Last year, the Chicago Cubs won the World Series for the first time in 108 years. Last year, they proved that they were a force to be reckoned with. They were the best team in baseball, but a lot can change in a year. The Cubs are still strong — there is no doubt about that — but ask any baseball fan and they’ll tell you that this year the best team in the bigs is not the World Champion Cubs, but rather the Boys out West. This year, the Los Angeles Dodgers are the best team in baseball. This year, they’ve become one of the best teams in the history of the game.
I think we all knew the Cubs would find a way to win it all in 2016. Theo Epstein and every mind in the Cubs’ front office put together a team of guys fated to make history. That sort of thing only happens once in a lifetime. In 2004, Epstein helped break the Curse of the Bambino, and he did it again for the Cubs in 2016. Every team has their time, and the Dodgers have proven over their first 110 games that this season belongs to them.
The Boys in Blue are breaking records left and right, and they keep getting better. With his 30th home run last Wednesday against Atlanta, Cody Bellinger became the third-fastest player in MLB history to hit 30 home runs, doing it in just 87 games. With that historic swing, Bellinger joined the company of former Tigers catcher Rudy York, who hit 30 home runs in 79 games in 1937, and former A’s first basemen Mark McGwire who did it in 84 games in 1987 (via theScore.com).
Bellinger isn’t the only one making history for the Dodgers this season, though. Lefty starter Alex Wood is having the best campaign of his career, with only one loss all year, which came against the Atlanta Braves, his former team. You can’t talk about the Dodgers without talking about Clayton Kershaw, who put up great numbers before hitting the disabled list a couple of weeks ago, but this team has proven time and time again that they can and will win without their ace.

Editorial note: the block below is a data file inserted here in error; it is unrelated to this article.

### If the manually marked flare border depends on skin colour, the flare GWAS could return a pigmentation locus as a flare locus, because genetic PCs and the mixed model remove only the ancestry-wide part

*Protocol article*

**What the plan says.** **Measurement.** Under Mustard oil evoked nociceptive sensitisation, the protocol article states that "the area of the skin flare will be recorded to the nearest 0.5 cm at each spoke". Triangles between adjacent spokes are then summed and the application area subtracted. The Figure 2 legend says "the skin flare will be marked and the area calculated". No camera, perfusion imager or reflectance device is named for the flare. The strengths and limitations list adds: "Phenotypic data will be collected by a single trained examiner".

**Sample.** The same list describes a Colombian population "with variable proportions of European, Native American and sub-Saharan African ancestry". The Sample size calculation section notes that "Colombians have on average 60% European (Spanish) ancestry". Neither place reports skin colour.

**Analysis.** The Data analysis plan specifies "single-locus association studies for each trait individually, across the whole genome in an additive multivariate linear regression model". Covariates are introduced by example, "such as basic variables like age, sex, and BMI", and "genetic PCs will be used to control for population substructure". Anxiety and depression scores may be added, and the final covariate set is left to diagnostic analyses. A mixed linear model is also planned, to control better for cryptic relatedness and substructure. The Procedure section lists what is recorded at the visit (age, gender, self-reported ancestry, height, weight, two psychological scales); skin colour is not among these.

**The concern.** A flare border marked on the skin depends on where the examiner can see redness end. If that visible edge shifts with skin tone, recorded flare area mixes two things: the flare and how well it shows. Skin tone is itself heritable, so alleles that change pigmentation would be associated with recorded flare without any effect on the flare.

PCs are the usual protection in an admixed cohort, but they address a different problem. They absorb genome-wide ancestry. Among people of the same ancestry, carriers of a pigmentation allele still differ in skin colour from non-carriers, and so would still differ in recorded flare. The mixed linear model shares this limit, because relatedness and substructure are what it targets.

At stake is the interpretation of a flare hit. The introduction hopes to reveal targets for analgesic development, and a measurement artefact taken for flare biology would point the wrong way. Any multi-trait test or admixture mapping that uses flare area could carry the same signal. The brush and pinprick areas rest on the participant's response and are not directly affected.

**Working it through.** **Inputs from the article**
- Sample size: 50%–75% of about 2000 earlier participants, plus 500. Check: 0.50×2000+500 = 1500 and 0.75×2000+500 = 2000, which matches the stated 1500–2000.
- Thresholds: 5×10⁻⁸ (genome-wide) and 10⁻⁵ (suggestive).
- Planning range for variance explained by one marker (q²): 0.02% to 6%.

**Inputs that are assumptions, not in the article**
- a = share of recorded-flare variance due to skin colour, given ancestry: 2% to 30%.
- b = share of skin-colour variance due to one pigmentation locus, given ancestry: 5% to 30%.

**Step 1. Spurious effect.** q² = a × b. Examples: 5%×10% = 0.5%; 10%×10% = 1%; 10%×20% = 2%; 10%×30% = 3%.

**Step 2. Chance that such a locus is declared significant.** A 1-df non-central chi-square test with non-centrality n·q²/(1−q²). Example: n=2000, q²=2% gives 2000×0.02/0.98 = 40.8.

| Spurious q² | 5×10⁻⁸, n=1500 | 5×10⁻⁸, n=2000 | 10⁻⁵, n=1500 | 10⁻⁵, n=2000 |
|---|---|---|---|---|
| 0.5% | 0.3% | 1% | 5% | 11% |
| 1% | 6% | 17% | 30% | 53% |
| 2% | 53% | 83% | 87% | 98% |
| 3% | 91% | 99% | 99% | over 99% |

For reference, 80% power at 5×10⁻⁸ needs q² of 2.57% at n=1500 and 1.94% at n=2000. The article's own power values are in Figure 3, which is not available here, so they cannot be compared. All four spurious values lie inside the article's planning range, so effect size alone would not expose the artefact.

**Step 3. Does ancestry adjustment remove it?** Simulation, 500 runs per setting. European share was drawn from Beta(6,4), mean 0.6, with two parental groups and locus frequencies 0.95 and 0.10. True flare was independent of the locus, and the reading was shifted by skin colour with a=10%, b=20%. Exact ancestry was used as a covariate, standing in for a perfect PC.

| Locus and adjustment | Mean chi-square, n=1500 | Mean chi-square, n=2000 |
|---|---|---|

With the postseason quickly approaching, the Dodgers show no signs of slowing down. On pace for 115 wins, Los Angeles continues to prove who they are. They continue to win even when the score is convincing the crowd otherwise. This season doesn’t belong to the dominance of Kershaw, or the screaming long balls of Yasiel Puig. This season belongs to each and every player on the 25-man roster, and that sort of thing is what turns players into champions.
There is one topic that keeps coming up when talking about this run that the Dodgers are on, and that is the fact that they haven’t won, or even made it to a World Series in 29 years. If the Dodgers don’t win the World Series after this historic run they’ve put together, then it doesn’t mean anything. Everyone is saying that this year is World Series or bust for the Dodgers, but is it? Of course they want to win — every team does — and the Dodgers have the best chance to do so.
The Dodgers could very well bring a championship trophy back to L.A., and we all hope they do, but it’s okay if they don’t. It’s not “World Series or bust,” it’s just the World Series. The Dodgers have been able to win so many games this season because they know how to play in the moment. They’re ready to win the World Series. If they end up making it to the Fall Classic, they’ll play those games the same way they’ve played their regular season games. I don’t know about you, but I think it’s been working out just fine.
(Sarah is an 18-year-old soon-to-be college student from Southern California, who currently manages her own blog, “The Ground Rule Double.” She is kindly filling in for Andy, who is presently on vacation in Arizona. Follow Sarah on Twitter: @SMarie519)
One thought on “Finally, the Dodgers Are Built to Win a World Series”
Well written, keep it coming.